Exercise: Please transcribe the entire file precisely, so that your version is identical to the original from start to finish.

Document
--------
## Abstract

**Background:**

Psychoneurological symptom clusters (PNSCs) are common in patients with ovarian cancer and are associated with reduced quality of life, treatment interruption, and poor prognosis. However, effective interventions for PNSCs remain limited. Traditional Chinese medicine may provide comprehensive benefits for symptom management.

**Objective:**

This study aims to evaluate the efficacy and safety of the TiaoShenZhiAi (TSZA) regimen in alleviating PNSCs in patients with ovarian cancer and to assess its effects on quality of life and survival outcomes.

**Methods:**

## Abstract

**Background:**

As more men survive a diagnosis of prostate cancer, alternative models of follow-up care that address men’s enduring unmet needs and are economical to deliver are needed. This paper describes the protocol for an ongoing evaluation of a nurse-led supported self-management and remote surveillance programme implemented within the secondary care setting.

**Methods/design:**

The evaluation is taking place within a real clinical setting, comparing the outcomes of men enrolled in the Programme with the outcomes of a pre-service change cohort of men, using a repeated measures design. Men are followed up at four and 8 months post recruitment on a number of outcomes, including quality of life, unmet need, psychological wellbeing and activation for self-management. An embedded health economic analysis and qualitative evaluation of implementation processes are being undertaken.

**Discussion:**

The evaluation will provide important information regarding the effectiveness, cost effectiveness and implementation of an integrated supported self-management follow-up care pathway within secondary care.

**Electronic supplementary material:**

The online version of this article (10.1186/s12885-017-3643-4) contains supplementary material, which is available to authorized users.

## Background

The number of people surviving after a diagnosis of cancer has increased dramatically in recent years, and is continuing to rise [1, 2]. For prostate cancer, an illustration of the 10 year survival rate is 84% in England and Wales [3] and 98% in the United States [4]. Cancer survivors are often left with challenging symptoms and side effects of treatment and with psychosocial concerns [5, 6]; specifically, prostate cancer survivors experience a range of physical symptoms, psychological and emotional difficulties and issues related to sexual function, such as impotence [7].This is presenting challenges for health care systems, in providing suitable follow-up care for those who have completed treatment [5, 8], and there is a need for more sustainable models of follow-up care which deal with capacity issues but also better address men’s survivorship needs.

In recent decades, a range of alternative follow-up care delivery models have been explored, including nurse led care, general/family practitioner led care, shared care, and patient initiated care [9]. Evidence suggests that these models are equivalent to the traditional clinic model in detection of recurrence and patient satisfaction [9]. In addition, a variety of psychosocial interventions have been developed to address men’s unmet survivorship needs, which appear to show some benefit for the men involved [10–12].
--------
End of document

## Abstract

**Background:**

Psychoneurological symptom clusters (PNSCs) are common in patients with ovarian cancer and are associated with reduced quality of life, treatment interruption, and poor prognosis. However, effective interventions for PNSCs remain limited. Traditional Chinese medicine may provide comprehensive benefits for symptom management.

**Objective:**

This study aims to evaluate the efficacy and safety of the TiaoShenZhiAi (TSZA) regimen in alleviating PNSCs in patients with ovarian cancer and to assess its effects on quality of life and survival outcomes.

**Methods:**

## Abstract

**Background:**

As more men survive a diagnosis of prostate cancer, alternative models of follow-up care that address men’s enduring unmet needs and are economical to deliver are needed. This paper describes the protocol for an ongoing evaluation of a nurse-led supported self-management and remote surveillance programme implemented within the secondary care setting.

**Methods/design:**

The evaluation is taking place within a real clinical setting, comparing the outcomes of men enrolled in the Programme with the outcomes of a pre-service change cohort of men, using a repeated measures design. Men are followed up at four and 8 months post recruitment on a number of outcomes, including quality of life, unmet need, psychological wellbeing and activation for self-management. An embedded health economic analysis and qualitative evaluation of implementation processes are being undertaken.

**Discussion:**

The evaluation will provide important information regarding the effectiveness, cost effectiveness and implementation of an integrated supported self-management follow-up care pathway within secondary care.

**Electronic supplementary material:**

The online version of this article (10.1186/s12885-017-3643-4) contains supplementary material, which is available to authorized users.

## Background

The number of people surviving after a diagnosis of cancer has increased dramatically in recent years, and is continuing to rise [1, 2]. For prostate cancer, an illustration of the 10 year survival rate is 84% in England and Wales [3] and 98% in the United States [4]. Cancer survivors are often left with challenging symptoms and side effects of treatment and with psychosocial concerns [5, 6]; specifically, prostate cancer survivors experience a range of physical symptoms, psychological and emotional difficulties and issues related to sexual function, such as impotence [7].This is presenting challenges for health care systems, in providing suitable follow-up care for those who have completed treatment [5, 8], and there is a need for more sustainable models of follow-up care which deal with capacity issues but also better address men’s survivorship needs.

In recent decades, a range of alternative follow-up care delivery models have been explored, including nurse led care, general/family practitioner led care, shared care, and patient initiated care [9]. Evidence suggests that these models are equivalent to the traditional clinic model in detection of recurrence and patient satisfaction [9]. In addition, a variety of psychosocial interventions have been developed to address men’s unmet survivorship needs, which appear to show some benefit for the men involved [10–12].